Most of us are well aware that we should avoid 'bad' fats such as those found in meat and dairy, and that some fats, such as olive oil, are good for us. But there’s a lot of conflicting advice out there, not to mention trendy new oils which are all the rage such as avocado oil, hemp seed oil, and coconut oil. What are the health benefits or down sides of the various oils on the market? We explore the facts.
The importance of good fats
We all need to consume some fat every day as it allows us to absorb key fat-soluble vitamins: A, D, E and K. It’s thought that good fats also help us absorb lycopene and antioxidants more effectively, as well as containing essential fatty acids which the body needs to function properly.
Essential fatty acids (omega 3, 6 and 9) help us reduce cholesterol and maintain heart health, joint mobility and brain function. All of which are very necessary for runners to stay healthy. For more on good sources of fats for runners, click here
Using and storing oils
Obviously we should be careful to choose the right kind of fats, but it’s also important to store and use them properly. Vegetable and especially nut oils should be stored in a cool, dark cupboard, as too much heat or light can alter their state.
It’s also important to know the smoke points of the oils you keep in your store cupboard, as, if you heat them to above their smoke point, you’re essentially altering the chemical make-up of the oil. Not to mention releasing a whole lot of toxins into the air in the smoke.
Good old olive oil is, for many of us, our go-to oil for any frying or salad dressings. However, it's not always the best choice.
Cold-pressed, extra-virgin olive oil has a grassy green taste and is very rich in antioxidants. It also helps lower LDL or 'bad' cholesterol. However it has a low smoke point of 160°C. When you use it at medium to high temperatures it loses its flavour and its health benefits. So it’s best used in salad dressings, or drizzled cold on grilled vegetables, pasta, risotto or any raw or cooked dishes as a finishing touch for the strong flavour it gives.
Light olive oil is a more refined olive oil with fewer health benefits. It has a paler colour, a less strong flavour, and a higher smoke point, around 240°C. This means it can be used for general cooking, for anything except frying at a very high temperature.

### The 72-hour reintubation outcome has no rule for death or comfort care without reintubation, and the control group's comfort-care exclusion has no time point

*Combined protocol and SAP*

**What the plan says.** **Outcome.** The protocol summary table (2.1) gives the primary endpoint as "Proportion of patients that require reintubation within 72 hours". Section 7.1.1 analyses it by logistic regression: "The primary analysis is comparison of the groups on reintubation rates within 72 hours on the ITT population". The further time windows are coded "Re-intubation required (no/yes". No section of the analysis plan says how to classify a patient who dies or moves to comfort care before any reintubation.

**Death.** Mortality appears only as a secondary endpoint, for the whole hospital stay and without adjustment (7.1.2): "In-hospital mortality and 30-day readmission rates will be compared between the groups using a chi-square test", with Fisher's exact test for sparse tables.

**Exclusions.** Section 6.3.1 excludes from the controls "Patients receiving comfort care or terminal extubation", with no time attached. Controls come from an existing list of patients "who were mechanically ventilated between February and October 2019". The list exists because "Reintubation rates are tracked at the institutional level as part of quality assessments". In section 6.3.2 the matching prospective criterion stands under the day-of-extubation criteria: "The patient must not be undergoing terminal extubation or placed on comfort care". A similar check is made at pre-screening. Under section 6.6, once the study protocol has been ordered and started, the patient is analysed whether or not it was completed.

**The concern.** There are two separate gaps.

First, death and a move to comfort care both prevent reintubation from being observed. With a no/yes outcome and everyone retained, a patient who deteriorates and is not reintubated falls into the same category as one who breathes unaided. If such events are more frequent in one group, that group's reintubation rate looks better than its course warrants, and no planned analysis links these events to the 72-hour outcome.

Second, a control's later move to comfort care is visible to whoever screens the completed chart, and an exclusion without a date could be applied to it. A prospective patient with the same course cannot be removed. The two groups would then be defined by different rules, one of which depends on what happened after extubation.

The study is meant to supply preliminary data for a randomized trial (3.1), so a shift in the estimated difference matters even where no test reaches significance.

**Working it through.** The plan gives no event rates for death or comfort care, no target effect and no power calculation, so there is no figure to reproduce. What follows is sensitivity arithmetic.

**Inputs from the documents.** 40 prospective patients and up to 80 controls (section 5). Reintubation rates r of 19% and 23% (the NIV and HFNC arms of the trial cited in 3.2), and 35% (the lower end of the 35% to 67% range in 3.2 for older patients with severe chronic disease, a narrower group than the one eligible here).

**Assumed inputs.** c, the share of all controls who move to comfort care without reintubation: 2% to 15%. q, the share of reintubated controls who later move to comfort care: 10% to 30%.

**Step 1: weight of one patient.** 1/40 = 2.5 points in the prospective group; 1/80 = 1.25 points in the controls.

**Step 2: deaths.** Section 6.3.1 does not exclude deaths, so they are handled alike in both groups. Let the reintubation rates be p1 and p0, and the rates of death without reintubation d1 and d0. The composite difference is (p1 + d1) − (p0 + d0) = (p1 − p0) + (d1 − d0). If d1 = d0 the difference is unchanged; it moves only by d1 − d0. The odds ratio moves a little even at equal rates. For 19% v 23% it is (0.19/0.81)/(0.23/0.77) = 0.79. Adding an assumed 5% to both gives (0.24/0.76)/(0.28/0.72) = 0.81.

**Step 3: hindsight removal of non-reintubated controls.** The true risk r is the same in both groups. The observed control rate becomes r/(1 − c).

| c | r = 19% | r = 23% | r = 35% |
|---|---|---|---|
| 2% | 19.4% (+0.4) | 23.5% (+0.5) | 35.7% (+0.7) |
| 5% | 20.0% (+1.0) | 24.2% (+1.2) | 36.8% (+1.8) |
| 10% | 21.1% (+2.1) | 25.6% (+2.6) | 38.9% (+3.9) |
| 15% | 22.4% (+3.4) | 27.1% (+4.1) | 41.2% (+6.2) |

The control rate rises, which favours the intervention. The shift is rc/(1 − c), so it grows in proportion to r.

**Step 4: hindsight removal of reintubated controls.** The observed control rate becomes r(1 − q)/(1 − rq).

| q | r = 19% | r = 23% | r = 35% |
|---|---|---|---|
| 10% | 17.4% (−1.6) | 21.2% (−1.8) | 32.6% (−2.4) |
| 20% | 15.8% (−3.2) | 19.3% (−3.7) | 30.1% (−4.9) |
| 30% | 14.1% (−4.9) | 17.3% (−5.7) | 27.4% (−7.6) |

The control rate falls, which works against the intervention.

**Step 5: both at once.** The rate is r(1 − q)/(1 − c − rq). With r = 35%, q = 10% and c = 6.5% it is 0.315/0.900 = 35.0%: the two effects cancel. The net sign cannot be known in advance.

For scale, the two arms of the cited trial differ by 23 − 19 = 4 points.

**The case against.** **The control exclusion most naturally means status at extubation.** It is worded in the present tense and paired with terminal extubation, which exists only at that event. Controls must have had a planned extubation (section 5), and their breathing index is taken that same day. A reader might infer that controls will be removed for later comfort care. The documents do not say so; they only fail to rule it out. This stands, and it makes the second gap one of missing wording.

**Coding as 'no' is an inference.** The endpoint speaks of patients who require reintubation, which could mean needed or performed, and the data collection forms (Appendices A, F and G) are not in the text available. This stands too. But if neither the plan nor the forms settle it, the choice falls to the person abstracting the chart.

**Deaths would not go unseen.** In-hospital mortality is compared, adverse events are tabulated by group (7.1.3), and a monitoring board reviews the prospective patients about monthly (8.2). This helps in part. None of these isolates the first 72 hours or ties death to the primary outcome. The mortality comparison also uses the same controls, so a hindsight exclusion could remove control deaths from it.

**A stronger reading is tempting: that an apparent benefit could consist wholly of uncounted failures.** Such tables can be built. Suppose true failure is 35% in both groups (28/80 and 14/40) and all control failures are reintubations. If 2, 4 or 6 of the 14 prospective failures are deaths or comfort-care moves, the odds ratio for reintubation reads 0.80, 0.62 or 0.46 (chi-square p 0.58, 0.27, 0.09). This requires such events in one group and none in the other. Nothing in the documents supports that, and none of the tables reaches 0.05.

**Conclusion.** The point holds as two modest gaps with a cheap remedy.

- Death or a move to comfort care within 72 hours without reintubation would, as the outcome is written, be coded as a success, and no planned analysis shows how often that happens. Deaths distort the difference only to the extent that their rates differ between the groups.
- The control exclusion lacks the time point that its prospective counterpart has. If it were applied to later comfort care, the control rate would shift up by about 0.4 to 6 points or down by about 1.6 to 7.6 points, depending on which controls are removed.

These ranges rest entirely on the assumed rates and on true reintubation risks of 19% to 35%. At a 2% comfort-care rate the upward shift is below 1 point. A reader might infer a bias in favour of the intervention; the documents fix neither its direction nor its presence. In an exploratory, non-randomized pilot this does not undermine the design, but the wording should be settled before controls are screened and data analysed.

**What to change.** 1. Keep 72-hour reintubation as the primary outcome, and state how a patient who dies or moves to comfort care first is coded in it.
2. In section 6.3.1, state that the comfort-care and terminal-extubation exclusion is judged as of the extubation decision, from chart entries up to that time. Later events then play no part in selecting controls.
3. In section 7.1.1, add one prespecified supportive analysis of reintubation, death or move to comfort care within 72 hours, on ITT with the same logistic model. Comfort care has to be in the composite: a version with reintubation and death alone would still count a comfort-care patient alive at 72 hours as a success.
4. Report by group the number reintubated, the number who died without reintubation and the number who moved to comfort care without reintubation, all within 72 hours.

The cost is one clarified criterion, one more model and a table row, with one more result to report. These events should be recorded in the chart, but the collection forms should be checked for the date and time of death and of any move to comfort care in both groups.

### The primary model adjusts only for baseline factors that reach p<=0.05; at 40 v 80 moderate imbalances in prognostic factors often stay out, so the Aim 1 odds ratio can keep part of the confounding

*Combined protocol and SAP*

Extracted from the flesh of the avocado, as well as being delicate in flavour, this oil is high in vitamin E and omega 9, rich in mono-unsaturated fats and low in saturated fats. With a smoke point of 271°C, it’s safe to use for even the hottest of frying.
This makes it an ideal choice for searing meats or wok frying. Keep it in a dark place as it will oxidise in bright light, losing its flavour and healthy properties. If you're an avocado fan, try our ultimate guacamole recipe!
Touted as the British version of olive oil, this bright yellow crop can be seen all over the UK in early summer. It contains about half the amount of saturated fat found in olive oil. Nigella Lawson and Hugh Fernley Whittingstall are both fans of this UK-produced oil.
Rapeseed oil is high in omega 3, 6 and 9, which is great news, and is lower in saturated fat than most other oils at 6 per cent. It contains more vitamin E than olive oil and has a higher smoke point, so the health benefits aren’t lost as easily during cooking.
Hemp seed oil
This is perhaps the most nutritionally balanced oil, with the most complete range of essential fatty acids. Containing omega-3 and anti-inflammatory omega-6, it is also intensely flavoured and works well in salads. However its low smoke point of 165°C means it can’t be used for cooking, as its nutrients will be destroyed.
Extracted from coconut flesh, coconut oil contains lots of essential fatty acids. And although it’s high in saturated fat, studies have shown that because it comes from lauric acid, it’s not the bad kind of saturated fat. As long as you are using virgin coconut oil, that is, not the much cheaper RDB (refined-deodorised bleached) coconut oil which has very little flavour. Coconut oil's smoke point is fairly low at 177°C.
It’s not as healthy as olive oil which is mostly made up of unsaturated fat and therefore lowers LDL (bad saturated fat) and increases HDL (good saturated fat). You can cook with it at medium temperatures, for its deliciously coconutty taste, but it's probably best not to use it on a daily basis.
Dark sesame oil is extracted from toasted sesame seeds and has a distinctive flavour that's great in Asian stir fries and drizzled on vegetables. It has a smoke point of 210°C, although tends to lose its strong flavour when heated.
A neutral, slightly nutty tasting oil, grapeseed oil is a by-product of the wine industry. However, it is extracted from grape seeds using a chemical process. Although it doesn’t have as many benefits as some oils, it’s low in saturated fats, so not too unhealthy. With and a high smoke point of 210°C, grapeseed oil is a good one for higher temperature cooking.
It’s also great option for those looking to cut back on fat, as it creates a film more easily, thus requiring less to cover the same surface area. Worth having in your store cupboard to use for stir frying.
With a delicate, nutty flavour, walnut oil is great in salads. It’s smoke point is 160°C, so it’s not a good oil to cook with. Light, heat and oxygen can make it go rancid pretty quickly. This one is best kept in the fridge.
Pumpkin seed oil
A gorgeous dark green colour, pumpkin seed oil is an anti-inflammatory. As well as tasting deliciously nutty, it is reported to help reduce cholesterol levels, encourage prostate health and ease irritable bowel syndrome.
None of these health benefits are retained after heating, however, so it is best drizzled sparingly over salads, risottos, or as a treat with bread.